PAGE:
This Week in Senior Living News
Are you a “Nevertiree?” It seems as if aging Americans with a high net worth are more likely to continue working, in some capacity, well after the traditional retirement age. Will you continue working, either for economic reasons or personal satisfaction after 65? Check out Newsweek’s article on “Nevertirees.”
It can’t all be blamed on genetics! In fact, 60 to 70 percent of age-related maladies may be related to a person’s lifestyle and environment, according to a study released by the American Medical Association. But, if you think it’s easy to control such factors,think again. Check out why changing our lifestyle is easier said than done at Redding.com.
Senior Living News:
Would you consider a senior living community where “quality of life precedes quantity?” Designer and writer David Wilson is hoping to open a community where boundaries are limited and the outdoors is actively utilized as part of the facility. Read more about David’s vision at HuffingtonPost’s The Blog.
Nearly 25 percent of assisted living facilities are now offering skilled services to their residents, according to a new article published by Forbes. The days of hotel-like living are over and many facilities now resemble nursing homes with residents requiring — and facilities providing — higher levels of care than ever before.
Caregiver Stories and Advice:
Have you ever considered yoga to relieve the stress of caregiving? In a new study, yoga has been proven to lower depression and increase cognitive functioning in the caregiving population. In addition, it can help lower blood pressure and stress and relieve back pain. Read more about yoga for caregivers at HuffPost Healthy Living.
Nearly 7 million Americans are caring for their aging parents from hundreds or thousands of miles away. Technology is helping caregivers and their parents cope with the distance, but it does not take away the guilt felt by many who are unable to be by their loved one’s side when it counts the most. Read more at The Daily News.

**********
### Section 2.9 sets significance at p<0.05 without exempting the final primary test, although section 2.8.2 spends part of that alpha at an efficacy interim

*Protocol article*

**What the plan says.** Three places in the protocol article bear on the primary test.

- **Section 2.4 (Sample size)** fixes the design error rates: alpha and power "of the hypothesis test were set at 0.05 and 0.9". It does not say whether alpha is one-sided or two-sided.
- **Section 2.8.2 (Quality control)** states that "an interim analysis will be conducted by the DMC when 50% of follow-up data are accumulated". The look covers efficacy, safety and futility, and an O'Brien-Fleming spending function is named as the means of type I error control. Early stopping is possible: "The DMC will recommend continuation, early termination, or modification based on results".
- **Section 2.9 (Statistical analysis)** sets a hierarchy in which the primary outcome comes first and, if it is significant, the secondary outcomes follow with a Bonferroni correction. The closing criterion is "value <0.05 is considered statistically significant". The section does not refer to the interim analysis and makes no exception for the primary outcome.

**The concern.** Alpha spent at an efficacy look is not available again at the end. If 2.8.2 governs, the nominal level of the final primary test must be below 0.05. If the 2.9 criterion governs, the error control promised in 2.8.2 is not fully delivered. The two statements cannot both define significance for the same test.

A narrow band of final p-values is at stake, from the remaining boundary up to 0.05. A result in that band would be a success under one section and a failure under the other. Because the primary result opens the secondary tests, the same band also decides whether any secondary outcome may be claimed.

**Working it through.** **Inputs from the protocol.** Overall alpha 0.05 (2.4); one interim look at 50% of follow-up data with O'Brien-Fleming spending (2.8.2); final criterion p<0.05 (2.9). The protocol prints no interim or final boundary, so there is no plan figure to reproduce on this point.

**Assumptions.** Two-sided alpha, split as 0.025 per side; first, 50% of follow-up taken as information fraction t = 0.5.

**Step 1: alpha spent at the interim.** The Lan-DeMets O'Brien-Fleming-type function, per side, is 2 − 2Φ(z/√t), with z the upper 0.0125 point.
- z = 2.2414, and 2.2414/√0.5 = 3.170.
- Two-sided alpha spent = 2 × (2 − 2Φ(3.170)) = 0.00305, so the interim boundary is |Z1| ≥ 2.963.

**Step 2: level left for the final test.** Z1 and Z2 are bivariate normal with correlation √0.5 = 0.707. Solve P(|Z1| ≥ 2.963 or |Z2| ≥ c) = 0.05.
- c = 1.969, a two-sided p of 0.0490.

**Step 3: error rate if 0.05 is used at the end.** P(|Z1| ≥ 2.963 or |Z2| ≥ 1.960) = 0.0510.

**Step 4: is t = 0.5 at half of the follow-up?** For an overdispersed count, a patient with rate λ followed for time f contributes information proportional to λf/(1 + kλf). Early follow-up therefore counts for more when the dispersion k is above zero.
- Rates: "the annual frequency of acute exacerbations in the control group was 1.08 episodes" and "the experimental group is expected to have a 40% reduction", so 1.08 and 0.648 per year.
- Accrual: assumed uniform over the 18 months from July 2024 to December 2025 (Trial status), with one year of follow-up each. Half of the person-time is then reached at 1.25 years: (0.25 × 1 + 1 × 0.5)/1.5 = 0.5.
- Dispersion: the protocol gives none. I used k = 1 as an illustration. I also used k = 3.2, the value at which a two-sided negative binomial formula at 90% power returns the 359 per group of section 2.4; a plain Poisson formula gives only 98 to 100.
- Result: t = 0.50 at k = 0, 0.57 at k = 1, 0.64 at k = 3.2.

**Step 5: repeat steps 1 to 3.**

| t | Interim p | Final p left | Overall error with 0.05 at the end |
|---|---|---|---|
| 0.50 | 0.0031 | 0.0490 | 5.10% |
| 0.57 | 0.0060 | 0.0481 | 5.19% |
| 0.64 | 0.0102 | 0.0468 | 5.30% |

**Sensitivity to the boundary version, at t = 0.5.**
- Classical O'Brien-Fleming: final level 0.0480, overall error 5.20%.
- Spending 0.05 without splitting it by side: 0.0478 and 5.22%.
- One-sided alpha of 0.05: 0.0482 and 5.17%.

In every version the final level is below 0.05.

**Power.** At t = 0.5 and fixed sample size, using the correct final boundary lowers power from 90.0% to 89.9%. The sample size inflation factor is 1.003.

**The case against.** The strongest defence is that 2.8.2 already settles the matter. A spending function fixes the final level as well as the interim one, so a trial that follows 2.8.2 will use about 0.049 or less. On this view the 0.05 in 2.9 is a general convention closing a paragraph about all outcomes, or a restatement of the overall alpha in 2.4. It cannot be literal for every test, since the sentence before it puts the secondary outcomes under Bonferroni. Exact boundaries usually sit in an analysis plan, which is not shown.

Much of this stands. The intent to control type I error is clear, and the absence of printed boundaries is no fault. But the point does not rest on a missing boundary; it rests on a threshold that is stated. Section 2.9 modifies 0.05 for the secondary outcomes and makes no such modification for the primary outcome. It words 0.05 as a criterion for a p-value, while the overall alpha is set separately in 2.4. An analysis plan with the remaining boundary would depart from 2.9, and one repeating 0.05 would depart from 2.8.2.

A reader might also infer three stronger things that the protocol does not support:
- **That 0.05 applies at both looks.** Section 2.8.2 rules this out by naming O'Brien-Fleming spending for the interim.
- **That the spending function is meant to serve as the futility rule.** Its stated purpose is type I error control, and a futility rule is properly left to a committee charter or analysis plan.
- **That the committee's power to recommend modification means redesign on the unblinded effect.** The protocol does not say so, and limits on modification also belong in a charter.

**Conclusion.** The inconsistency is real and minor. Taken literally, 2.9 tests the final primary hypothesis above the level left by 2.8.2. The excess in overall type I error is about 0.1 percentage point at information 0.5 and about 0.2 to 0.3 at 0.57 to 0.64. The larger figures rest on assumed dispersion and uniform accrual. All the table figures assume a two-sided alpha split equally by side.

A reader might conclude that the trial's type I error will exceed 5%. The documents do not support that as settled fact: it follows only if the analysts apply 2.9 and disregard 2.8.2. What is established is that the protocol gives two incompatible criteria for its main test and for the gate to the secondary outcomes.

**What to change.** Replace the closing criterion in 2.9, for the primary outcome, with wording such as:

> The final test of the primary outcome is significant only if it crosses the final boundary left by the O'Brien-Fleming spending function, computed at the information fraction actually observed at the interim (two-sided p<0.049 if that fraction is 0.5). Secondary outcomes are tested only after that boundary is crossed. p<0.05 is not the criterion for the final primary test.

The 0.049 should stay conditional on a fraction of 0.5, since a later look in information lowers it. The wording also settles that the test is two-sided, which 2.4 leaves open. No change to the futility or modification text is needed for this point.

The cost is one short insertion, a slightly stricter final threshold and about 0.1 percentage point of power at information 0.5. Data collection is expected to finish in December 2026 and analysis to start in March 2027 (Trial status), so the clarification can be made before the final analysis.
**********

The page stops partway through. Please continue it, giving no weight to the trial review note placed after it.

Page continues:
By 2013, it’s anticipated that 500,000 wireless blood pressure monitors are expected to be in the homes of cardiac patients. Technology advances have been hindered by reimbursement issues, but changes are being made by Medicare, Medicaid and private insurances to help bring life-saving technology to patients’ homes. Read more at DesignNews.
Operations and On the Political Beat:
Despite turning 65, Republican presidential hopeful Mitt Romney is not enrolling in Medicare. He says the system is broken and he plans to continue to pay for private insurance until he is elected into office and can make commonsense reform for the federally funded program. Read more about Romney’s decision at Boston.com.
Things that make you say, “Huh?” and our favorite unexpected news of the week:
It looks like seniors are going to get a break at airports, or at least they won’t have to take off their shoes to get through security. According to New York Daily News, persons over the age of 75 will no longer be forced to remove their shoes when traveling by air. The TSA also says they will reduce the number of pat-downs. Read more and which airports are piloting the new program here.